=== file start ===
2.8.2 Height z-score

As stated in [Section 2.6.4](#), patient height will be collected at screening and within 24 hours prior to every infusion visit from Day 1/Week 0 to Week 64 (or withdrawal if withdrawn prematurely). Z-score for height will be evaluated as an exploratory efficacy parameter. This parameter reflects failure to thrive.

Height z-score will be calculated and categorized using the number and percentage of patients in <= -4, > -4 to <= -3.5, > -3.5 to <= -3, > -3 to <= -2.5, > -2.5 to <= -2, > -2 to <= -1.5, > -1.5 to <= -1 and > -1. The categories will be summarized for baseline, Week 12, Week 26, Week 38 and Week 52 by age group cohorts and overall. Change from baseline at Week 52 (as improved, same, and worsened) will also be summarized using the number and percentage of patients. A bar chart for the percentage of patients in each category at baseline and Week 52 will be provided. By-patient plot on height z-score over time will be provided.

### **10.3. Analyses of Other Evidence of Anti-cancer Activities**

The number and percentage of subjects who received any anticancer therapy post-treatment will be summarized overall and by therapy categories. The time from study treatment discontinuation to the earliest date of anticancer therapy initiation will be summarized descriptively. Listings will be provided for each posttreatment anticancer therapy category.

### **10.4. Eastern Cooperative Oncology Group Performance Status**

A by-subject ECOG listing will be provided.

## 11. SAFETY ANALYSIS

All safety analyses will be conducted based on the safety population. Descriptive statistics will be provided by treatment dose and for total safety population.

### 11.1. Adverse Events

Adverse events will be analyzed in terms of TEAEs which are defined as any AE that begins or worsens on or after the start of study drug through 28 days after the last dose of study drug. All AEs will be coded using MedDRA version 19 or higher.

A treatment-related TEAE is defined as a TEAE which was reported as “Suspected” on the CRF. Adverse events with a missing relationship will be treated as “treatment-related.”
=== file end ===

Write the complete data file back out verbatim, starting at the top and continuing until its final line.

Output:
2.8.2 Height z-score

As stated in [Section 2.6.4](#), patient height will be collected at screening and within 24 hours prior to every infusion visit from Day 1/Week 0 to Week 64 (or withdrawal if withdrawn prematurely). Z-score for height will be evaluated as an exploratory efficacy parameter. This parameter reflects failure to thrive.

Height z-score will be calculated and categorized using the number and percentage of patients in <= -4, > -4 to <= -3.5, > -3.5 to <= -3, > -3 to <= -2.5, > -2.5 to <= -2, > -2 to <= -1.5, > -1.5 to <= -1 and > -1. The categories will be summarized for baseline, Week 12, Week 26, Week 38 and Week 52 by age group cohorts and overall. Change from baseline at Week 52 (as improved, same, and worsened) will also be summarized using the number and percentage of patients. A bar chart for the percentage of patients in each category at baseline and Week 52 will be provided. By-patient plot on height z-score over time will be provided.

### **10.3. Analyses of Other Evidence of Anti-cancer Activities**

The number and percentage of subjects who received any anticancer therapy post-treatment will be summarized overall and by therapy categories. The time from study treatment discontinuation to the earliest date of anticancer therapy initiation will be summarized descriptively. Listings will be provided for each posttreatment anticancer therapy category.

### **10.4. Eastern Cooperative Oncology Group Performance Status**

A by-subject ECOG listing will be provided.

## 11. SAFETY ANALYSIS

All safety analyses will be conducted based on the safety population. Descriptive statistics will be provided by treatment dose and for total safety population.

### 11.1. Adverse Events

Adverse events will be analyzed in terms of TEAEs which are defined as any AE that begins or worsens on or after the start of study drug through 28 days after the last dose of study drug. All AEs will be coded using MedDRA version 19 or higher.

A treatment-related TEAE is defined as a TEAE which was reported as “Suspected” on the CRF. Adverse events with a missing relationship will be treated as “treatment-related.”